In thinking about the fact that this is Catholic Schools Week (CSW), I pondered the theme set by the National Catholic Education Association (NCEA) for this year’s celebration: Faith, Excellence, and Service. If Saint Ignatius High School could be visualized as the seat of a stool, then it would be fairly obvious that the three main components of this year’s CSW (Faith, Excellence, and Service) would be the legs.
To continue the metaphor, we all know that such a stool would be much more solid and stable if dowels joined the three legs together. So, my imaginary stool’s dowels would be the three aspects of the Deposit of Faith: Sacred Scripture, Sacred Tradition, and the Magisterium. This Deposit of Faith has been handed on by Jesus to the Apostles and, ultimately, to us through every generation of the Church since the 1st Century A.D.
This Deposit of Faith began as the spoken words of Jesus and continues to this day through the ordinary Magisterium of the Church and the extraordinary Magisterium of the Pope. The words of Jesus, handed on through the oral tradition of the first generation of disciples, became, over time, the texts of the Gospels in the New Testament. These texts are, for us, the common source of our understanding of the life and teachings of Jesus.
One of the things that people often wonder about in the Bible in general, and the Gospels in particular, is their trustability. For example, how certain can we be concerning the historical accuracy of the Gospel stories? Maybe there are non-miraculous explanations for what the Gospels portray as miraculous events. Perhaps the early evangelists made things up to boost Jesus’ CV and make Him more impressive than He really was.
The easy theological answer is that if the Holy Spirit did indeed guide the authors of the Gospels in their writings, then to doubt those writings is to doubt the Holy Spirit. So, if these stories of Jesus are indeed of divine origin, then we must treat them as authentic accounts of Jesus and His ministry. A second answer, this time historical, is that the writings of the early Church Fathers quote extensively from the Gospels as we have them today. The most important of these early authors were so close to the time of Jesus that they were consecrated as bishops by the apostles Peter (Clement of Rome) and John (Ignatius of Antioch, Polycarp of Smyrna).
The oldest known piece of the New Testament is a fragment from the Gospel of St. John. Held at the John Rylands Library in Manchester, England, this small 3.5-inch tall by 2.4-inch wide bit of papyrus has writing on both sides and thus was once part of a “codex” or book rather than a scroll. The words of the front and back come from John 18:31-33 and 18:37-38 respectively. Because of the irregular shape of the papyrus, only certain words and word fragments from these verses are a part of the text.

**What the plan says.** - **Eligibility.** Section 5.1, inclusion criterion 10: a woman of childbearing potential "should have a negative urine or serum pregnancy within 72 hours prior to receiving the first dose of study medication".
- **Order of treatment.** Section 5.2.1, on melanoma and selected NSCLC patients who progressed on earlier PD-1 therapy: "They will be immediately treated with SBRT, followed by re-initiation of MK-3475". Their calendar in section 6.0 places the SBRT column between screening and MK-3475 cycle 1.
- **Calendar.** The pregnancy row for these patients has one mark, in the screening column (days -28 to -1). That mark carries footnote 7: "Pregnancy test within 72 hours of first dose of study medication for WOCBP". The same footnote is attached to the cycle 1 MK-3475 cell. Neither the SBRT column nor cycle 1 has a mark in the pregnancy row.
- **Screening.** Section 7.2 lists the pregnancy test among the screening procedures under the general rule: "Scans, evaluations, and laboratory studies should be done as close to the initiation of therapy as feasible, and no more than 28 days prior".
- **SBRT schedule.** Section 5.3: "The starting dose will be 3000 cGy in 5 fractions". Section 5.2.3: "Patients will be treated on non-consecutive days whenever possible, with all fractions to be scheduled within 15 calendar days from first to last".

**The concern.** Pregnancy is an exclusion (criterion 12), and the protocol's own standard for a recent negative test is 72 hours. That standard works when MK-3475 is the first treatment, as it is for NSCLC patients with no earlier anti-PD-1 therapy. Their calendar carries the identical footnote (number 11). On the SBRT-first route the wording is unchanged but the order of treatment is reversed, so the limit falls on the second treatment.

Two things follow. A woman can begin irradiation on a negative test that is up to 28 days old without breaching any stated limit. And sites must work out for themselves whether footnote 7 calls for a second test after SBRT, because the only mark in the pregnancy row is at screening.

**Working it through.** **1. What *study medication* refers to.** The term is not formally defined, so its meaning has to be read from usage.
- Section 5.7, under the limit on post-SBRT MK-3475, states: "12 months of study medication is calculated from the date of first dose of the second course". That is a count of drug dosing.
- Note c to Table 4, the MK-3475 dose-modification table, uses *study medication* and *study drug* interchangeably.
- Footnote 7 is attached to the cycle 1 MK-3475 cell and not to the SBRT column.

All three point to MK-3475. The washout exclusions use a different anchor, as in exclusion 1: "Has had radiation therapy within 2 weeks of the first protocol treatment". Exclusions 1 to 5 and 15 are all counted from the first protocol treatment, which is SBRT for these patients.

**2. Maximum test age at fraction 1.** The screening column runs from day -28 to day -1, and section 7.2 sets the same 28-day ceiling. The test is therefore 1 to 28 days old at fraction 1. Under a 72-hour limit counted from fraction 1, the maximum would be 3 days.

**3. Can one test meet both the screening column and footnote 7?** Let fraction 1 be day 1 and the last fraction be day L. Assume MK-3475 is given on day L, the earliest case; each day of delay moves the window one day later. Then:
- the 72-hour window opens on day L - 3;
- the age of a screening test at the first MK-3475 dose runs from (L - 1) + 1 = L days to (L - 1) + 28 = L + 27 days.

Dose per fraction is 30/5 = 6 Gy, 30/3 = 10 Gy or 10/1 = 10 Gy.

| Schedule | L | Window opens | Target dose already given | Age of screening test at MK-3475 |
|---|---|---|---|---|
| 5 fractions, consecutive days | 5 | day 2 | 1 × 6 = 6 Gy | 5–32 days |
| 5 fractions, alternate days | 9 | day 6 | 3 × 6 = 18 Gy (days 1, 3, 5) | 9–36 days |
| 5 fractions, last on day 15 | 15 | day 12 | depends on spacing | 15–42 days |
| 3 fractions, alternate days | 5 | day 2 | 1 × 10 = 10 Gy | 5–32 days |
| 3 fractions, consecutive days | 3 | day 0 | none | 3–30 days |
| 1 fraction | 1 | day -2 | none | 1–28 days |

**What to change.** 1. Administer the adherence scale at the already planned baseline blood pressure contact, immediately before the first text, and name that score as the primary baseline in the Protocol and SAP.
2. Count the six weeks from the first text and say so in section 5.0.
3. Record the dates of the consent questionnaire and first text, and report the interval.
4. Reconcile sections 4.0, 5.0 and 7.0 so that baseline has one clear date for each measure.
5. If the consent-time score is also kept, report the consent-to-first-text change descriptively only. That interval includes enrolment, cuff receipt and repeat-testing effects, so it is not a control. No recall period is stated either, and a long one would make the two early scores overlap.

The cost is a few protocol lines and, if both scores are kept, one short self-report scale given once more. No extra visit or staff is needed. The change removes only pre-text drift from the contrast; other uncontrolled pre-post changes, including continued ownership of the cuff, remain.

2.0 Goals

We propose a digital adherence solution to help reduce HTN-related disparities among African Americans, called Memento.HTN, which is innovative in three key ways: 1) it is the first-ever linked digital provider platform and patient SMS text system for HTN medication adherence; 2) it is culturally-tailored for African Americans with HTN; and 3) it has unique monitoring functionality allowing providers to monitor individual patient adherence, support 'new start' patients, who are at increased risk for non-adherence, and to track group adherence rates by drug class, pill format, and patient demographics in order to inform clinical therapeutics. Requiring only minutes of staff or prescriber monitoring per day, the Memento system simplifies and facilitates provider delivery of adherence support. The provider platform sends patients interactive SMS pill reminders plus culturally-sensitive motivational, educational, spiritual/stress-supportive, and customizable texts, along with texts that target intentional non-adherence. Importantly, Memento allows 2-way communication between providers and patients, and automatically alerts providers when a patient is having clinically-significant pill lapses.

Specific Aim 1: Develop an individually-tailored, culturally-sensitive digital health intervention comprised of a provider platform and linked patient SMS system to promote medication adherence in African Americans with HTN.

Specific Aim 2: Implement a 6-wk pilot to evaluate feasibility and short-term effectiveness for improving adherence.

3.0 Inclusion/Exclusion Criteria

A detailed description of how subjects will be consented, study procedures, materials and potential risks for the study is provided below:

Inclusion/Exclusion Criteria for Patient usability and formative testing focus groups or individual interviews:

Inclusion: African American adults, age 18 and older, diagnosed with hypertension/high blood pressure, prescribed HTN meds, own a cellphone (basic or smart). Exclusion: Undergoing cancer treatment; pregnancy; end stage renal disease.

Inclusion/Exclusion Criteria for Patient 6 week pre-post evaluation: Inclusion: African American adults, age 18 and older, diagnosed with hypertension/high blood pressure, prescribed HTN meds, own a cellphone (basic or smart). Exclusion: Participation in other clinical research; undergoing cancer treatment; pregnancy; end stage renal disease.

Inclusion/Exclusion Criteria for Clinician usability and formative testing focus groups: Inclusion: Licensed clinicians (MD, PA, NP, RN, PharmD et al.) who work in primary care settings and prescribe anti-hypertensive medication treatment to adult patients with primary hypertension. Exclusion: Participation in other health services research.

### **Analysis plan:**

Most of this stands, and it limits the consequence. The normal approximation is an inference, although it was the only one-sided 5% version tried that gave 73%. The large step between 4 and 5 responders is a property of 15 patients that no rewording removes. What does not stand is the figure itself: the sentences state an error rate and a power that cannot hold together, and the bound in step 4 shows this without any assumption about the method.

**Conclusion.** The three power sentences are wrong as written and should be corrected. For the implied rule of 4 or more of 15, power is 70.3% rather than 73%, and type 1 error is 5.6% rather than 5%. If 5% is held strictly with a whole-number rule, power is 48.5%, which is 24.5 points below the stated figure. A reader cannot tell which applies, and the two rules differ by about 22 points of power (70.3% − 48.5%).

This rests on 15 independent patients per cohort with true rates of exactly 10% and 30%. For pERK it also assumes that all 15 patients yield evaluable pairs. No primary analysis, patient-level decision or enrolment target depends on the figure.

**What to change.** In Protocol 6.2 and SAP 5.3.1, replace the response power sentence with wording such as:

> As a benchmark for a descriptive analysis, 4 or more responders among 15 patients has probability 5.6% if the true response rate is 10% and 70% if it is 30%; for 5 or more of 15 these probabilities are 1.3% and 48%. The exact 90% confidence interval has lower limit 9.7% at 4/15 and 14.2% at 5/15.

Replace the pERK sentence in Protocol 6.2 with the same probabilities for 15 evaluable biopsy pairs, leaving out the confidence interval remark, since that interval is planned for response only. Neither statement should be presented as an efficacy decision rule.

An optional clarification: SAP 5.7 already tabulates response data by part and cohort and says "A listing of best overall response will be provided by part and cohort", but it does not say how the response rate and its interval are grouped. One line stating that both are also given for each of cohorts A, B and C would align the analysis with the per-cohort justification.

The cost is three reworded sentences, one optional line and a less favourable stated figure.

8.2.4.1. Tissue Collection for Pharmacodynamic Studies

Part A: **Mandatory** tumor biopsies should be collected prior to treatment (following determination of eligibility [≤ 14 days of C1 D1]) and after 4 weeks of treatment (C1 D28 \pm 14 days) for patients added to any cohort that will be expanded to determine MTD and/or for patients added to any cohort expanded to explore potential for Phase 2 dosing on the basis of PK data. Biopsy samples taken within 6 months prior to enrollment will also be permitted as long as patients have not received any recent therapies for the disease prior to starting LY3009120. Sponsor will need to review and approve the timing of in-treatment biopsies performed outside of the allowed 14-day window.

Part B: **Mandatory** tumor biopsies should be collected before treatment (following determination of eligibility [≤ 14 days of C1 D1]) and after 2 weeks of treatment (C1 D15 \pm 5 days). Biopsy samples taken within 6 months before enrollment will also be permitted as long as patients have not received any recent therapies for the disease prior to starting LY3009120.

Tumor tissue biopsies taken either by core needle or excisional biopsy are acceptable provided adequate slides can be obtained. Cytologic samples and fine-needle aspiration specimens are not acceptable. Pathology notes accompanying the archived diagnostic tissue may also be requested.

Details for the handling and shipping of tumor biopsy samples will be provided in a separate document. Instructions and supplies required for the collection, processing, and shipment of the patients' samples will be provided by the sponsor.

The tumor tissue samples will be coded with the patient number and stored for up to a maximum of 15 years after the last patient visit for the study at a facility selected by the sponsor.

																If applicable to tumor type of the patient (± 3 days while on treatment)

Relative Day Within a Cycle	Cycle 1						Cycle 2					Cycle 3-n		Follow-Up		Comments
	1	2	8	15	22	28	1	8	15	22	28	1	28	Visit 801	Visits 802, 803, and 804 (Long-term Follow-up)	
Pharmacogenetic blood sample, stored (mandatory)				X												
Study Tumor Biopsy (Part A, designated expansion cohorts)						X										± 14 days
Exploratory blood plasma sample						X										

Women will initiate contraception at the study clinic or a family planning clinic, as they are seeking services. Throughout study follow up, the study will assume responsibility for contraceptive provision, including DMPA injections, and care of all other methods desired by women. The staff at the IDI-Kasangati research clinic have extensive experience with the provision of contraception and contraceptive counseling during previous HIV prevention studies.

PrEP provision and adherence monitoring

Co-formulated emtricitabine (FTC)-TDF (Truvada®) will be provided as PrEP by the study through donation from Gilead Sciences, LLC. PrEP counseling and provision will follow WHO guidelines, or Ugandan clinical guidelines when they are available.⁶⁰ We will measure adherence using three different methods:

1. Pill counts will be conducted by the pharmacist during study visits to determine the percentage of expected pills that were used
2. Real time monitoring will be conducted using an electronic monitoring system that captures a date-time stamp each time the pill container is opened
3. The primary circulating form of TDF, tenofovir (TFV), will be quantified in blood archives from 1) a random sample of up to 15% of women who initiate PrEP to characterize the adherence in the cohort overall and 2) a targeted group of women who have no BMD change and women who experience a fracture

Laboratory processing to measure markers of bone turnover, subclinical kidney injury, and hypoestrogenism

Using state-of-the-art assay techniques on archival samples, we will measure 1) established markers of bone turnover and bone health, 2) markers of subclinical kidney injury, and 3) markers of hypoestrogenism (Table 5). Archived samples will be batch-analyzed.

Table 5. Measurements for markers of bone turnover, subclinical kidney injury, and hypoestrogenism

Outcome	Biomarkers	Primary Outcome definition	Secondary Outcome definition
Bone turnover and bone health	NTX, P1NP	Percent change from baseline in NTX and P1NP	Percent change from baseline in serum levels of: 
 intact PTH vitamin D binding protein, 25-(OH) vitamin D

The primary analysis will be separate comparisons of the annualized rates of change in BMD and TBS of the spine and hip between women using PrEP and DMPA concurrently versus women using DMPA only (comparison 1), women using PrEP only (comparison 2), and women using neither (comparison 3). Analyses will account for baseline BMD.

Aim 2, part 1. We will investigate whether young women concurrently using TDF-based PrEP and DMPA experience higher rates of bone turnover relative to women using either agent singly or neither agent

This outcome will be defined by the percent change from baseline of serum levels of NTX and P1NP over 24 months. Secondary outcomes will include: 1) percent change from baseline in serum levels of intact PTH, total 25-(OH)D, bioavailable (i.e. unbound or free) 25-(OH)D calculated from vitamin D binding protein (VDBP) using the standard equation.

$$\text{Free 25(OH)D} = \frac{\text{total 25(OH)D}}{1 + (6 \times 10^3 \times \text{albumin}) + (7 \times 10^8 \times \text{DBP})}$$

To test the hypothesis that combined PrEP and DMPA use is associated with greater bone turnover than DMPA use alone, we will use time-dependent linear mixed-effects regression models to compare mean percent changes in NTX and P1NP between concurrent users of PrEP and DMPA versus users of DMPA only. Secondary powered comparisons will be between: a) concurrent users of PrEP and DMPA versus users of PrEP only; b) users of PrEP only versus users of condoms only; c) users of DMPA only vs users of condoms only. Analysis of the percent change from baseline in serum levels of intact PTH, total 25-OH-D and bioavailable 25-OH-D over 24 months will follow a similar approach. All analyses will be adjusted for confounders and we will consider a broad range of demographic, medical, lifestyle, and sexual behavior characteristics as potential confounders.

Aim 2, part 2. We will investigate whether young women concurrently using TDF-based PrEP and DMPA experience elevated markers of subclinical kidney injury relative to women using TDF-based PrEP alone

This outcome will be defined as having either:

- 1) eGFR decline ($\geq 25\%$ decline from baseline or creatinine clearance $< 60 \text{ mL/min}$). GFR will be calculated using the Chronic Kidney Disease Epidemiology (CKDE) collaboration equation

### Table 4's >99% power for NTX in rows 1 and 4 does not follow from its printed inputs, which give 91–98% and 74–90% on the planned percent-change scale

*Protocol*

As important as this relic of our biblical past is for the Catholic Church, the text should be the focus. John’s 18th chapter begins with the arrest of Jesus and concludes with the trial before Pilate. The verses on the Rylands Fragment are (in full) as follows:
[Front] At this, Pilate said to them, “Take him yourselves, and judge him according to your law.” The Jews answered him, “We do not have the right to execute anyone,” in order that the word of Jesus might be fulfilled that he said indicating the kind of death he would die. So Pilate went back into the praetorium and summoned Jesus and said to him, “Are you the King of the Jews?”
[Back] So Pilate said to him, “Then you are a king?” Jesus answered, “You say I am a king. For this I was born and for this I came into the world, to testify to the truth. Everyone who belongs to the truth listens to my voice.” Pilate said to him, “What is truth?”
It is said of the Gospels that if they were lost entirely, we could reconstruct them based solely on their quotations in the writings of the Church Fathers. But what if all we had was the oral tradition of the Apostolic Age and this fragment from St. John? I contend that, although we could not necessarily reconstruct the Gospels, we wouldn’t need to because we would have everything that is essential: the oral tradition and this brief fragment.
Catholic schools are in the business of imitating the Apostles and the Church Fathers by spreading the Gospel message to each successive generation of Catholics. What binds together their attempts at education in Faith, Excellence, and Service is the Person of Jesus Christ. All authentic Catholic education is Christocentric, which means that when it is answering the question, “What is truth?” it is always pointing to that Jesus Who testified to the truth and in doing so directed His followers to live lives of Faith, Excellence, and Service.